Matthew 15

This devotional is written by Luke Johnson.

Matthew 15

That which defiles
Then some Pharisees and teachers of the law came to Jesus from Jerusalem and asked, 2 ‘Why do your disciples break the tradition of the elders? They don’t wash their hands before they eat!’

3 Jesus replied, ‘And why do you break the command of God for the sake of your tradition? 4 For God said, “Honour your father and mother” and “Anyone who curses their father or mother is to be put to death.” 5 But you say that if anyone declares that what might have been used to help their father or mother is “devoted to God,” 6 they are not to “honour their father or mother” with it. Thus you nullify the word of God for the sake of your tradition. 7 You hypocrites! Isaiah was right when he prophesied about you:

8 ‘“These people honour me with their lips,
    but their hearts are far from me.
9 They worship me in vain;
    their teachings are merely human rules.”’

10 Jesus called the crowd to him and said, ‘Listen and understand. 11 What goes into someone’s mouth does not defile them, but what comes out of their mouth, that is what defiles them.’

12 Then the disciples came to him and asked, ‘Do you know that the Pharisees were offended when they heard this?’

13 He replied, ‘Every plant that my heavenly Father has not planted will be pulled up by the roots. 14 Leave them; they are blind guides. If the blind lead the blind, both will fall into a pit.’

15 Peter said, ‘Explain the parable to us.’

16 ‘Are you still so dull?’ Jesus asked them. 17 ‘Don’t you see that whatever enters the mouth goes into the stomach and then out of the body? 18 But the things that come out of a person’s mouth come from the heart, and these defile them. 19 For out of the heart come evil thoughts – murder, adultery, sexual immorality, theft, false testimony, slander. 20 These are what defile a person; but eating with unwashed hands does not defile them.’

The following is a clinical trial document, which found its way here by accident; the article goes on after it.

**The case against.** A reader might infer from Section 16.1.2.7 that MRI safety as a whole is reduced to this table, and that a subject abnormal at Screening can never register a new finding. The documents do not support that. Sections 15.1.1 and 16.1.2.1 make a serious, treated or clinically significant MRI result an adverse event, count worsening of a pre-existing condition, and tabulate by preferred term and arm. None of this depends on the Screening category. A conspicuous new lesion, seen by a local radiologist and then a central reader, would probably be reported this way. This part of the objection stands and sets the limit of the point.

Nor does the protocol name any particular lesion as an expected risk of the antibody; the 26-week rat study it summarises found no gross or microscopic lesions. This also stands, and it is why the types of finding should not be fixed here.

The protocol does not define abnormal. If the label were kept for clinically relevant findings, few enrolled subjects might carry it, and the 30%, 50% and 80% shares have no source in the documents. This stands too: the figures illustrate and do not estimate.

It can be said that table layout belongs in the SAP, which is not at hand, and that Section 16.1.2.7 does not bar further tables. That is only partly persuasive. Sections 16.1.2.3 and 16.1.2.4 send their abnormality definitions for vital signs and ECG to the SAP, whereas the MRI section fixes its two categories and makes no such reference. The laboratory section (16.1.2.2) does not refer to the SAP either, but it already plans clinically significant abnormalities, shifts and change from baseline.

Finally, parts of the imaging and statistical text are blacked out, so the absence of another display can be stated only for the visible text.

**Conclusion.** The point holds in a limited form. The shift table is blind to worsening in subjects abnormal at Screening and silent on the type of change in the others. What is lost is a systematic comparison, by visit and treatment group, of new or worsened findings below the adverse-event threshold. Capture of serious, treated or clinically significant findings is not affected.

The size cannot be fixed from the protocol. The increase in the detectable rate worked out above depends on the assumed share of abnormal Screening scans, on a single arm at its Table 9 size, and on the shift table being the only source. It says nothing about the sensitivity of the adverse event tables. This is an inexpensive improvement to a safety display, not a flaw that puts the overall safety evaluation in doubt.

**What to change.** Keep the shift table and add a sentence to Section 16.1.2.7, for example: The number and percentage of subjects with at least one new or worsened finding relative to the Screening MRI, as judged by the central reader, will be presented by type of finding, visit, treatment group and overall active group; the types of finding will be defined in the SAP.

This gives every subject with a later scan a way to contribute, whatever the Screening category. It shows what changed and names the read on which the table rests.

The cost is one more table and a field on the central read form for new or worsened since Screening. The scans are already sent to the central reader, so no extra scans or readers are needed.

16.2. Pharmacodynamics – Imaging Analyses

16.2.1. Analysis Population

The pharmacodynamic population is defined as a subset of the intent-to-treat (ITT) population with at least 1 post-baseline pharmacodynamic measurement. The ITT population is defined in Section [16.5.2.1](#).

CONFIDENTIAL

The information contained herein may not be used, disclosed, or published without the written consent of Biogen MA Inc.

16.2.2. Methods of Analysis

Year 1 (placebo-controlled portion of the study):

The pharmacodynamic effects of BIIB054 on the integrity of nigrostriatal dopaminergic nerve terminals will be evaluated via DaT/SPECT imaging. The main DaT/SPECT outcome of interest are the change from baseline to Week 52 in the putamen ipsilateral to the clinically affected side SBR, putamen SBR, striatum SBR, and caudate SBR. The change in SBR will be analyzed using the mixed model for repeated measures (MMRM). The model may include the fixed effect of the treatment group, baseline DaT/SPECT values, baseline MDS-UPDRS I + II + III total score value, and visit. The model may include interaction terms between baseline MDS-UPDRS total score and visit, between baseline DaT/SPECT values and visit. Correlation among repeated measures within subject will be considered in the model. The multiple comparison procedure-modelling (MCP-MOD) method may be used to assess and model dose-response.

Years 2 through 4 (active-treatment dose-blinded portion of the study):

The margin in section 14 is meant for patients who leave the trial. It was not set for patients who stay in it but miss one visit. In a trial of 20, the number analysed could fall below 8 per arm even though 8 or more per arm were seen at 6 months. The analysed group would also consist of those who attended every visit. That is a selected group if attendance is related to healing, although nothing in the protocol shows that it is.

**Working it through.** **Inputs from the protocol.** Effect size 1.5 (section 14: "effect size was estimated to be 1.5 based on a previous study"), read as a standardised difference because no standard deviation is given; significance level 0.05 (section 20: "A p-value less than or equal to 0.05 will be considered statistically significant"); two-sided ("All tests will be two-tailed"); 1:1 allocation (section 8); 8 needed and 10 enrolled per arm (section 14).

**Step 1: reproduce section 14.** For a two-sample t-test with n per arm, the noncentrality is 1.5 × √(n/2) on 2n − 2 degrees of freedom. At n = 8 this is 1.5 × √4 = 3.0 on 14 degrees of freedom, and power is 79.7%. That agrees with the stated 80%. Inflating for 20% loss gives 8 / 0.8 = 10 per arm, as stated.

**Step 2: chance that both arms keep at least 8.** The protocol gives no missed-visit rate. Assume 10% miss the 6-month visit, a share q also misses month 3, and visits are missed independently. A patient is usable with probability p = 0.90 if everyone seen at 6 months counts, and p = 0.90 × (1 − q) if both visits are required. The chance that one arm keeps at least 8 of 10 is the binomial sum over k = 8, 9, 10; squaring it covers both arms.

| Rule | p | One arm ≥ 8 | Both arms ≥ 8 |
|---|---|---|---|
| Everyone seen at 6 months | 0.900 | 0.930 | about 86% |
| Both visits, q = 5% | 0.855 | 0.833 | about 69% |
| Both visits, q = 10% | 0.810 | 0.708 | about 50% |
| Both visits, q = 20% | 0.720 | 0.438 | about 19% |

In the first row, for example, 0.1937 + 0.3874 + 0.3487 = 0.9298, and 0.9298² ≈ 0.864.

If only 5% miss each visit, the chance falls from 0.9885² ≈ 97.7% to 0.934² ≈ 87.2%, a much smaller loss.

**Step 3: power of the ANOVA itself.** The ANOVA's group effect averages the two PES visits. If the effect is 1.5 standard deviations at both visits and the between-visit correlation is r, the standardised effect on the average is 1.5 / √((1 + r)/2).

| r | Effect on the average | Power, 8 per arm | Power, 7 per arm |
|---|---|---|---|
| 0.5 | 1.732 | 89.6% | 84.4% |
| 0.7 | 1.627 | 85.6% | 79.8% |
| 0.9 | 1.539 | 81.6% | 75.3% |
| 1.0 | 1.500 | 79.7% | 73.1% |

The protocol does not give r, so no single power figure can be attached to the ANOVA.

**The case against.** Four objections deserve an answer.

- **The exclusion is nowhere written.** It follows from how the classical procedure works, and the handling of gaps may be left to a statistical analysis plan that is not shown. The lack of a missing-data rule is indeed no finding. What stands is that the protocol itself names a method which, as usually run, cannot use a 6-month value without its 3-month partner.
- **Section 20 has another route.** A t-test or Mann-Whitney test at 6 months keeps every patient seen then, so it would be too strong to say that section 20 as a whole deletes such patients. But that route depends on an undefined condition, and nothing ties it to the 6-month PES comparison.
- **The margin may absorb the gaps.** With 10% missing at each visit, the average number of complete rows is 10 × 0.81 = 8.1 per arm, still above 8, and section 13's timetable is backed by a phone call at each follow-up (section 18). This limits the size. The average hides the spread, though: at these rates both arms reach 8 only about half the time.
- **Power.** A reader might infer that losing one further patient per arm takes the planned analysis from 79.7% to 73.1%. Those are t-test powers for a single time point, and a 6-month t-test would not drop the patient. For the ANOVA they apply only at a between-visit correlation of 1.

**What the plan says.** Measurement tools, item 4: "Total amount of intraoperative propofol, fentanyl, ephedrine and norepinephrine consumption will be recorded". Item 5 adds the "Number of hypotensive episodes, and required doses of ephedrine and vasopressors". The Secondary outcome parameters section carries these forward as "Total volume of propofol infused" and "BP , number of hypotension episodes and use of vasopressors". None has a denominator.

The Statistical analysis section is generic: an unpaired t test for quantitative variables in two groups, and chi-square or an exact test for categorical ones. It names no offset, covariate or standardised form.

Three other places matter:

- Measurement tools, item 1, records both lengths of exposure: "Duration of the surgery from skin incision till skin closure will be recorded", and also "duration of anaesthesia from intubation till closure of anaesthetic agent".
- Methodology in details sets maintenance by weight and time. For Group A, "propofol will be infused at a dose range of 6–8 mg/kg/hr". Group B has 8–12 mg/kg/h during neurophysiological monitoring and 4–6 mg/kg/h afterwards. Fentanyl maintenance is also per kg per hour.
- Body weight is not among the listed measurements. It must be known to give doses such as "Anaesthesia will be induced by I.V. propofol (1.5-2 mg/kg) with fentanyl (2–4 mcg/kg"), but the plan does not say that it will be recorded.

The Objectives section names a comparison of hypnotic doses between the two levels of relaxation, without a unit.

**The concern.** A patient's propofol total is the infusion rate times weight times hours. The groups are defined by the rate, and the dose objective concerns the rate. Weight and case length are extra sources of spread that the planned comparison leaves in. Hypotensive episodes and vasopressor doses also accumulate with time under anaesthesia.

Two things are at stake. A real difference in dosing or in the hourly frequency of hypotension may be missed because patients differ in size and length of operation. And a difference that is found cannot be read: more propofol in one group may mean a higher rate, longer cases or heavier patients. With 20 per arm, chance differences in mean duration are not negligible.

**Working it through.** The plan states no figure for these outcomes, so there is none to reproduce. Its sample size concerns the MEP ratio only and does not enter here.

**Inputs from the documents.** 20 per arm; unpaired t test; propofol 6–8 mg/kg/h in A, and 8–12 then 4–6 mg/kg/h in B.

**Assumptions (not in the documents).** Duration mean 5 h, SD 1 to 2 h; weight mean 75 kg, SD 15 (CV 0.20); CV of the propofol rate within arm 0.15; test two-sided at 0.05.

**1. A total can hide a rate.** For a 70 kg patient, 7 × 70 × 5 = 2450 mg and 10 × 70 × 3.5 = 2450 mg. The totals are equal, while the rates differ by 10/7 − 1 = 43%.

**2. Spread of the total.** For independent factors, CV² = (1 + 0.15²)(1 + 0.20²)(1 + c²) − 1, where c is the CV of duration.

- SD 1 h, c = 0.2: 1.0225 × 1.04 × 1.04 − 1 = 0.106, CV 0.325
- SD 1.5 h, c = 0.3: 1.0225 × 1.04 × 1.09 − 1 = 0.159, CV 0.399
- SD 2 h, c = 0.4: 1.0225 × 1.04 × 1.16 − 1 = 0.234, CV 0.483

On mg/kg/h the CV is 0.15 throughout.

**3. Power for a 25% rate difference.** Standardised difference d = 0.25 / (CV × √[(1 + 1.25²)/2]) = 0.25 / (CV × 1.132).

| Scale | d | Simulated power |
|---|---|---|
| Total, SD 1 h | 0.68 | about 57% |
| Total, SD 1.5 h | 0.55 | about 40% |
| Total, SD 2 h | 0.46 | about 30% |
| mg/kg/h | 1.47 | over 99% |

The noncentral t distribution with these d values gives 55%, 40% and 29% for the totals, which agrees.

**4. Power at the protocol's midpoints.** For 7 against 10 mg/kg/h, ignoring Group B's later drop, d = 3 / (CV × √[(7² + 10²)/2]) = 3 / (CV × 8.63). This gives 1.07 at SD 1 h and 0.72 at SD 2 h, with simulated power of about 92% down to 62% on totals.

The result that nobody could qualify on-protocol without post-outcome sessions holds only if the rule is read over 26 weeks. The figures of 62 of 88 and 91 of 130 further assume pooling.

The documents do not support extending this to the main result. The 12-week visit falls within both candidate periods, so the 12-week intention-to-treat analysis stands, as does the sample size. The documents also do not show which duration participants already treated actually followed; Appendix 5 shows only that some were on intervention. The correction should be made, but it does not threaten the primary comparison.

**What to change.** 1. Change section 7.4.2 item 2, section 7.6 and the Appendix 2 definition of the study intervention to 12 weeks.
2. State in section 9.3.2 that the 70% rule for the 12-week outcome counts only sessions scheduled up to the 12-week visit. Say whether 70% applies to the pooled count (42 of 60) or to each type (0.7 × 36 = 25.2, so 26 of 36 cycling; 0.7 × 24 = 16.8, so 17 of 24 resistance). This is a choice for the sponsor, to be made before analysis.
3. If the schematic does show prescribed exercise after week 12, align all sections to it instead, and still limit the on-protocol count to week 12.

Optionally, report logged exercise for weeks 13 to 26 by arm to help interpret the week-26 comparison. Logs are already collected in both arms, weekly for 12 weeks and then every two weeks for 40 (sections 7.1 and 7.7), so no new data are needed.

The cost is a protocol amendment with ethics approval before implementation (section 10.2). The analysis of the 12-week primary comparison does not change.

The faith of a Canaanite woman
21 Leaving that place, Jesus withdrew to the region of Tyre and Sidon. 22 A Canaanite woman from that vicinity came to him, crying out, ‘Lord, Son of David, have mercy on me! My daughter is demon-possessed and suffering terribly.’

23 Jesus did not answer a word. So his disciples came to him and urged him, ‘Send her away, for she keeps crying out after us.’

24 He answered, ‘I was sent only to the lost sheep of Israel.’

25 The woman came and knelt before him. ‘Lord, help me!’ she said.

26 He replied, ‘It is not right to take the children’s bread and toss it to the dogs.’

27 ‘Yes it is, Lord,’ she said. ‘Even the dogs eat the crumbs that fall from their master’s table.’

28 Then Jesus said to her, ‘Woman, you have great faith! Your request is granted.’ And her daughter was healed at that moment.

Jesus feeds the four thousand
29 Jesus left there and went along the Sea of Galilee. Then he went up on a mountainside and sat down. 30 Great crowds came to him, bringing the lame, the blind, the crippled, the mute and many others, and laid them at his feet; and he healed them. 31 The people were amazed when they saw the mute speaking, the crippled made well, the lame walking and the blind seeing. And they praised the God of Israel.